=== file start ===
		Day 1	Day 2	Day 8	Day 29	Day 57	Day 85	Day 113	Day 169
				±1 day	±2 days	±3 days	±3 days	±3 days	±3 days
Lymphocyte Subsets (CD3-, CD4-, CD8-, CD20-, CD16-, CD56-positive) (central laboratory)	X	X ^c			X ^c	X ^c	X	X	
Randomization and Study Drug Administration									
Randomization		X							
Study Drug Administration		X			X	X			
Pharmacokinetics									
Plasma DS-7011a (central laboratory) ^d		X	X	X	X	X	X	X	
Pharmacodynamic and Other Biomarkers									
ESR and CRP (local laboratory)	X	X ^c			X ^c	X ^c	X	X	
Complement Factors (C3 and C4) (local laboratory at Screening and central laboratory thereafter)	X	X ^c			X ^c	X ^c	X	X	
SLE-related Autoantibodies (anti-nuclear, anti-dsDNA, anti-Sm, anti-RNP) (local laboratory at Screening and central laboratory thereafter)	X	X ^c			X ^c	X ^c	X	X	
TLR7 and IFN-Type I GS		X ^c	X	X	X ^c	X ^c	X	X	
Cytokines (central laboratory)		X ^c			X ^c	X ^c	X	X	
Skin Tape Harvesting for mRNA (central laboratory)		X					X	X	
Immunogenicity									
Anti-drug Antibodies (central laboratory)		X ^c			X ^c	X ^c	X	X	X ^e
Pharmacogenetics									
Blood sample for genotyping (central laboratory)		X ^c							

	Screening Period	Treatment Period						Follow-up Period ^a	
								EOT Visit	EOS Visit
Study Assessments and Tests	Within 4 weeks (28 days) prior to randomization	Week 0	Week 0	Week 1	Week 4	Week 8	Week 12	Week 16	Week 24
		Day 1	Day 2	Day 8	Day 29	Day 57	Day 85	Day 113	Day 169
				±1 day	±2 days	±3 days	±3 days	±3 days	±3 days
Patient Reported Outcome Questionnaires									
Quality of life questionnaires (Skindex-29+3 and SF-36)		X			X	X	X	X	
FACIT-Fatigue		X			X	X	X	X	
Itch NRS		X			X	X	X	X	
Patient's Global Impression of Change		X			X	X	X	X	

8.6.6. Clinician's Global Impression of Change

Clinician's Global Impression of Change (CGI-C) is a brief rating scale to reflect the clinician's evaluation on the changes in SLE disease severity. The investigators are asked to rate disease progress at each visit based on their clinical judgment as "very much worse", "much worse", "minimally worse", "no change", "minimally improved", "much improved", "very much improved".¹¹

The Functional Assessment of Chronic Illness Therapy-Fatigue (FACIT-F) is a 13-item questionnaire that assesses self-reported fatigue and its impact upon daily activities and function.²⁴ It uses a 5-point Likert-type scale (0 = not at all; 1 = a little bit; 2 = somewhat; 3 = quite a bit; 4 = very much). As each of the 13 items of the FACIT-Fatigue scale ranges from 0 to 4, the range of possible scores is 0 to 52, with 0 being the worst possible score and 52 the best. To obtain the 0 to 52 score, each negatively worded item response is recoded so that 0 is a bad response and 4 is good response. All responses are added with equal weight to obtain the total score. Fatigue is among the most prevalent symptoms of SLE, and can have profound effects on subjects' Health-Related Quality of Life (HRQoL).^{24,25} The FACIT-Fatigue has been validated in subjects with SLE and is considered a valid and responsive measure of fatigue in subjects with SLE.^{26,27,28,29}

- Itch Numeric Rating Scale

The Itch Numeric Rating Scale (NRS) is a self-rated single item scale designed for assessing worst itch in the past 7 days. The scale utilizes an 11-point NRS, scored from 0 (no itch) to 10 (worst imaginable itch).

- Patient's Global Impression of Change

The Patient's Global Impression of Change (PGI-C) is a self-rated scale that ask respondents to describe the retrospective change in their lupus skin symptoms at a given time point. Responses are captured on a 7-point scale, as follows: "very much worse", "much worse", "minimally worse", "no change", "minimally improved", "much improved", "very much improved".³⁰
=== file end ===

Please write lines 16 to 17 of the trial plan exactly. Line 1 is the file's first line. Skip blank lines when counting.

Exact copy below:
Immunogenicity									
Anti-drug Antibodies (central laboratory)		X ^c			X ^c	X ^c	X	X	X ^e